Does Pi learn anything about religion in this quote (about himself or others)?  “We are all born Catholics, aren’t we-in limbo, without religion, until some figure introduces us to God?...

Does Pi learn anything about religion in this quote (about himself or others)? 

“We are all born Catholics, aren’t we-in limbo, without religion, until some figure introduces us to God? After that meeting the matter ends for most of us. If there is a change, it is usually for lesser rather than the greater; many people seem to lose God along life’s way. That was not my case.” pg. 47

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bmadnick's profile pic

bmadnick | High School Teacher | (Level 3) Senior Educator

Posted on

In Catholicism, limbo is a place in the afterlife where those who die in original sin are sent rather than going to hell. The Limbo of Infants is the hypothetical status of unbaptized infants who die before baptism. It can also represent a place of uncertainty in general.

So, Pi is right to say we're born in "limbo" because as babies, we have no idea of God or any type of religion. Then, as we grow, we learn from our parents or others about God and a particular religion, and we believe what that religion teaches us. For most of us, we stay with that religion for the rest of our lives, practicing its beliefs. Somewhere along the way, some people may become unhappy with the teachings of their religion and/or with God, and they may try to find meaning elsewhere, whether it's in a different religion or without religion at all. Pi is saying for those people who do change from their beliefs, it usually leads them into worse circumstances where they end up losing sight of God and any religious beliefs at all. For Pi, this isn't true because his belief in God is strong even though he's interested in different religions.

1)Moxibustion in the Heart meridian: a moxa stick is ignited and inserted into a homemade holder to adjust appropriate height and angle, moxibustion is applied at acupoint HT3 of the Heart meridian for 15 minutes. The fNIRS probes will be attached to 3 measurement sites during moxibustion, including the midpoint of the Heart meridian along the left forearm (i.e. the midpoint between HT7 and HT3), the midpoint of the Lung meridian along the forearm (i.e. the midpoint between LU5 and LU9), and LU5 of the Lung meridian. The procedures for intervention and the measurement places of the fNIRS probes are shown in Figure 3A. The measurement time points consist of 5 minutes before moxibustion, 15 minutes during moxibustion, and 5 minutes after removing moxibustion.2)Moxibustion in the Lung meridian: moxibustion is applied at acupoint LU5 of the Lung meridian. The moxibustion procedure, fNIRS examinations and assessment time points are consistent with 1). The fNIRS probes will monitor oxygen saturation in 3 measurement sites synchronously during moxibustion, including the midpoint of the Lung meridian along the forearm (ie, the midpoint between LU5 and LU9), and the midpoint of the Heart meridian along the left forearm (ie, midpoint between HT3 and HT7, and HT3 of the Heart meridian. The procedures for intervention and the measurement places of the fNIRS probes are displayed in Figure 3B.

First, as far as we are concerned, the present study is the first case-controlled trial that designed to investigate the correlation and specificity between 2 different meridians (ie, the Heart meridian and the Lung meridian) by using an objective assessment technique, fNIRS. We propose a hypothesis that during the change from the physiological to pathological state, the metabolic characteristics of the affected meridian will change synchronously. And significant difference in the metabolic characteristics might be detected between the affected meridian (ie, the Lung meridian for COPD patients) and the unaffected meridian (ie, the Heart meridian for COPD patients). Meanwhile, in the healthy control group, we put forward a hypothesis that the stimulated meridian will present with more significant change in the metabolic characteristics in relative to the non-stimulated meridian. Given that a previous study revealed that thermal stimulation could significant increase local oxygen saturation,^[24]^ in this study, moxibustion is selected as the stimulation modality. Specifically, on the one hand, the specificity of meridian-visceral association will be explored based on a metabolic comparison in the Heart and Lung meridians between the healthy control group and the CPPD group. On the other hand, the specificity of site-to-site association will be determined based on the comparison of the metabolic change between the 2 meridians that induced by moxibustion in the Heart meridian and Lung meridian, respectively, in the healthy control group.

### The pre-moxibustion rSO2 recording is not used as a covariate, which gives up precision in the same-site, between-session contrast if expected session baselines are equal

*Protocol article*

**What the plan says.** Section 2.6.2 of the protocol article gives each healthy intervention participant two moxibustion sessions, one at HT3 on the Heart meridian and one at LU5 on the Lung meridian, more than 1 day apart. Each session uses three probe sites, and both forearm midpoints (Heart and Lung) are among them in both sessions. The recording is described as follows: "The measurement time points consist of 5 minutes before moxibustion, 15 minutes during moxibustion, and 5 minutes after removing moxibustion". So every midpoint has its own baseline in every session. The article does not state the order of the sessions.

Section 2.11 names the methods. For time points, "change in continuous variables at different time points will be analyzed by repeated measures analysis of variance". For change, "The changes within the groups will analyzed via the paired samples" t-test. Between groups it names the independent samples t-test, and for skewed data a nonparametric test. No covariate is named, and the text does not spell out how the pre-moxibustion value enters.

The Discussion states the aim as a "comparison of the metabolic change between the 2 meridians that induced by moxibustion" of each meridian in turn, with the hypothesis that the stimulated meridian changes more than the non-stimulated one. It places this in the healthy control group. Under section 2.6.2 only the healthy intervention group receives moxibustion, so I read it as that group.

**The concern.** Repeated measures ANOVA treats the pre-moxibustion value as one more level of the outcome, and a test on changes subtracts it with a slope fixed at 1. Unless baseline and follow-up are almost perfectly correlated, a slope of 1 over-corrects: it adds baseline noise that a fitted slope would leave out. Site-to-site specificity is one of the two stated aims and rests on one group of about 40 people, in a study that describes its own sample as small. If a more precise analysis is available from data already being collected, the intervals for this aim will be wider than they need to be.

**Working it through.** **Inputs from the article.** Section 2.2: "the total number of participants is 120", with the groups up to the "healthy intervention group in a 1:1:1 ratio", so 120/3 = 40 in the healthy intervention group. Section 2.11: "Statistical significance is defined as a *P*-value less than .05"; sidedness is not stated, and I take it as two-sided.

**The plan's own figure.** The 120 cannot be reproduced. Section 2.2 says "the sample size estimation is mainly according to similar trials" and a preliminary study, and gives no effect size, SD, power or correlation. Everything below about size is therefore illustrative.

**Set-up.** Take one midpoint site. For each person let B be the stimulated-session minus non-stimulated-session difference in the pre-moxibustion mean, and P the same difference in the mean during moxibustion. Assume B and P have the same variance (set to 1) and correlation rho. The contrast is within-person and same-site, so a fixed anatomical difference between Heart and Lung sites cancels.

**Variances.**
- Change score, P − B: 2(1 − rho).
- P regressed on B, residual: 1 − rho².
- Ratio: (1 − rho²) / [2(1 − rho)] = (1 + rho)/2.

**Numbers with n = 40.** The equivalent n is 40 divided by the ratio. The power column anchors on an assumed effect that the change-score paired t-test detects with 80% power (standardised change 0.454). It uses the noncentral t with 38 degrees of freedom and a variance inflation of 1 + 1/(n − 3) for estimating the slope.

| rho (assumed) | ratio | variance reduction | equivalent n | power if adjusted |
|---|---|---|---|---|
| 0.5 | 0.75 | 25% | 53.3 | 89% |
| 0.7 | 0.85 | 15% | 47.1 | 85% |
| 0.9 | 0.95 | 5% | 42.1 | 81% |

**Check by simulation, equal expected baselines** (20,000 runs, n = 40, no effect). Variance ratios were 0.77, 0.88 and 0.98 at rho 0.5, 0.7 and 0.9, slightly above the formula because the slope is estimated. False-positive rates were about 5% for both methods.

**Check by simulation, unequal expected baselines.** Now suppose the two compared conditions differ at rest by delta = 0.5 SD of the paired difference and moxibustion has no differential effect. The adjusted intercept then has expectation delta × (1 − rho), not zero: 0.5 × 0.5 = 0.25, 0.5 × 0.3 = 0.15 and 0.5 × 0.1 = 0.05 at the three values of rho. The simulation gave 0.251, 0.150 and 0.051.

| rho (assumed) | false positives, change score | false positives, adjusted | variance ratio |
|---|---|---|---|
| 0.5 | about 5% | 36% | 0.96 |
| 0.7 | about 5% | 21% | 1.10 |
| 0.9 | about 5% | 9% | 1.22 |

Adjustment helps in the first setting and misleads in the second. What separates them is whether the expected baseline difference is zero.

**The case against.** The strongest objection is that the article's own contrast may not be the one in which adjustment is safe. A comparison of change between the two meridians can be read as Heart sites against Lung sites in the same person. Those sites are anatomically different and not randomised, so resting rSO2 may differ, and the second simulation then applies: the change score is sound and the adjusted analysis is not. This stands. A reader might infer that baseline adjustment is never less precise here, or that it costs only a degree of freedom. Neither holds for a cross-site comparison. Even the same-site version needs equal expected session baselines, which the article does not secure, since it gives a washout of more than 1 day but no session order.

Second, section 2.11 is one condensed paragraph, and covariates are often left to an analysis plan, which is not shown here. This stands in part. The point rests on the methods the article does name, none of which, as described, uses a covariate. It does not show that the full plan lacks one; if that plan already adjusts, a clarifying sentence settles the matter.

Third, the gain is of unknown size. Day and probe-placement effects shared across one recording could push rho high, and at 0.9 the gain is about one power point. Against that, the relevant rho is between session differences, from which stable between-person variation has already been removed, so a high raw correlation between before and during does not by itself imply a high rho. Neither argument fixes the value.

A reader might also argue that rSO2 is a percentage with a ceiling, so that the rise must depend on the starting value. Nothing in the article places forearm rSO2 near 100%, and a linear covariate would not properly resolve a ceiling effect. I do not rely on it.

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litstudent's profile pic

litstudent | Student, College Freshman | eNotes Newbie

Posted on

Yes Pi most certainly learnt something from this quote, about himself and particularly about other people. It is true that we are all born " in limbo and without religion" until we are introduce to religion by some figure. Pi realizes that he is unusually fasinated to several religions. From this youthful fascination Pi is able to understand life like not many children his age can. He is able to draw upon useful teachings from these religions to which he is affiliated to help pull through his horrific experiences at sea with a bengal tiger! How phenomenal! Props to Yann Martel his is a fantastic story teller!

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